Legislation in most provinces and territories also provides a means of obtaining substitute consent when the patient is deemed to be incapable. The legislation typically sets out a hierarchy or prioritized list of individuals authorized to give or refuse consent on behalf of the patient. It is necessary to begin by seeking substitute consent from the highest-ranking person on the list, typically the patient's spouse, parent, or children. If the patient has no immediate family, or the highest-ranking person is not readily available or willing to make a decision within the required time, substitute consent can be obtained from the next highest-ranking and available person on the list. It is important for physicians to be generally familiar with the criteria for substitute decision-making in their jurisdiction.

Where there is documentation of the legal authority for the individual to provide consent (e.g. power of attorney, personal directive, or court order), the physician should request a copy and keep it in the medical record.

When family members with equal authority disagree about care decisions, an amicable resolution of these issues should be encouraged. These discussions should include an assessment of the goals of care in a manner that is compassionate and patient-centred, and should be documented in the medical record.

If consensus cannot be achieved, it may be necessary to seek guidance from a hospital ethics committee (if available), the court (or administrative body), or the public guardian or curator. Members are also encouraged to contact the CMPA immediately when faced with any difficult consent and capacity issues or when uncertain about what resources might be available in the event of disagreement with an SDM or among family members.

Access to elder patients’ medical information

Physicians sometimes receive requests for information from family members who are in the midst of a dispute concerning the care of an incapable elder patient, or following the death of the patient. When this happens, physicians should consider whether they have the necessary authorization to disclose the patient’s information, including whether the patient’s SDM has consented, in accordance with a court order or when authorized by legislation. Sometimes it may be necessary to request and carefully consider written authorization (e.g. power of attorney, court order, written consent of the substitute decision-maker).

In instances where the patient is deceased, it is prudent to first verify that the party making the request is authorized to access the information. The legal representative of the deceased patient (e.g. the administrator or executor of the estate) will generally be authorized to access medical information.

In most jurisdictions, there are limitations on the nature of information that family members may access when they are not the deceased’s legal representative.1

Risk management considerations

Physicians should consider the following recommendations when providing care to children or to elder patients with cognitive impairment:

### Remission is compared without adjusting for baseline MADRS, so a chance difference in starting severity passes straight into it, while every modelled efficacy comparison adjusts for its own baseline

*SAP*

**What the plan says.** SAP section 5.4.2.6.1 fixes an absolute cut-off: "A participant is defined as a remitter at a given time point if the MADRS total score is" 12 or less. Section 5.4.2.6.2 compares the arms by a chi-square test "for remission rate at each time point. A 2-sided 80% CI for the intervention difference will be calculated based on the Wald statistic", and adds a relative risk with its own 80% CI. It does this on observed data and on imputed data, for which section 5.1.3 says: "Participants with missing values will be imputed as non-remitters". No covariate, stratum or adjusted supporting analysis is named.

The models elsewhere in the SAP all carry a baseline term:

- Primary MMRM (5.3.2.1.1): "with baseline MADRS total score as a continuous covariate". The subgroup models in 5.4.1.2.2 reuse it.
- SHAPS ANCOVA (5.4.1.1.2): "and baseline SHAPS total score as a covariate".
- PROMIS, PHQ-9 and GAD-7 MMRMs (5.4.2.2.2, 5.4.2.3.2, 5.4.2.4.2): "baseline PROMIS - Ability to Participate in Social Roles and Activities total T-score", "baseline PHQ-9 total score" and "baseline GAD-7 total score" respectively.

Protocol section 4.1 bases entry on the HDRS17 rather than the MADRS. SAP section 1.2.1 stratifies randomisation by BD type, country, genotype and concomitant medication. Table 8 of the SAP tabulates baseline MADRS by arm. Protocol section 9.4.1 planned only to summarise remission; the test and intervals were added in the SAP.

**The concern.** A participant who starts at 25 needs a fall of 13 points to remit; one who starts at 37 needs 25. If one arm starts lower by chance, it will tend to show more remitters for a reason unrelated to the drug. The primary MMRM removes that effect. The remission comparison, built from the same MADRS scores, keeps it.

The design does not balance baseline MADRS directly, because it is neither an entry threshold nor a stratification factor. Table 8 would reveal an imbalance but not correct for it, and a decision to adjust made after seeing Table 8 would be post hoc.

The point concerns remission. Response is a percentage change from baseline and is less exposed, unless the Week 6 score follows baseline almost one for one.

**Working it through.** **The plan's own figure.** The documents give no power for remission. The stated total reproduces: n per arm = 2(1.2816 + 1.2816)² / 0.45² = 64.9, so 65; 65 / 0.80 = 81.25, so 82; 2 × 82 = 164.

• Remember that each parent may generally consent to necessary treatment and access information about the minor child, unless the child is considered a mature minor (in Québec, 14 years of age or older) or a court order or agreement states otherwise.
  • When managing family disputes involving incapable elder patients, determine who is legally authorized to consent on behalf of the patient.
  • When necessary, request legal documentation (e.g. court order, access or custody agreement, power of attorney) authorizing an individual to provide consent, and keep a copy in the medical record.
  • If consensus cannot be achieved among authorized decision-makers, consider seeking guidance from a hospital ethics committee, the court, or the public guardian or curator.

As in any conflict situation, physicians who consistently communicate in a respectful and professional manner can help mitigate an escalation of tensions, provide care that is in the best interests of the patient, and reduce the possibility of complaints. The CMPA’s physician advisors are available to provide members with individual advice.

 


 

References

  1. For example, in Québec, family members of a deceased person are entitled to know the cause of death and to access the medical record such as to ascertain whether the deceased had a genetic or hereditary disease. In Alberta, Ontario, New Brunswick, Nova Scotia, Newfoundland and Labrador, Prince Edward Island, Northwest Territories, and Yukon, immediate family members can be provided with information they reasonably require to make decisions about their own health care.

DISCLAIMER: The information contained in this learning material is for general educational purposes only and is not intended to provide specific professional medical or legal advice, nor to constitute a "standard of care" for Canadian healthcare professionals. The use of CMPA learning resources is subject to the foregoing as well as the CMPA's Terms of Use.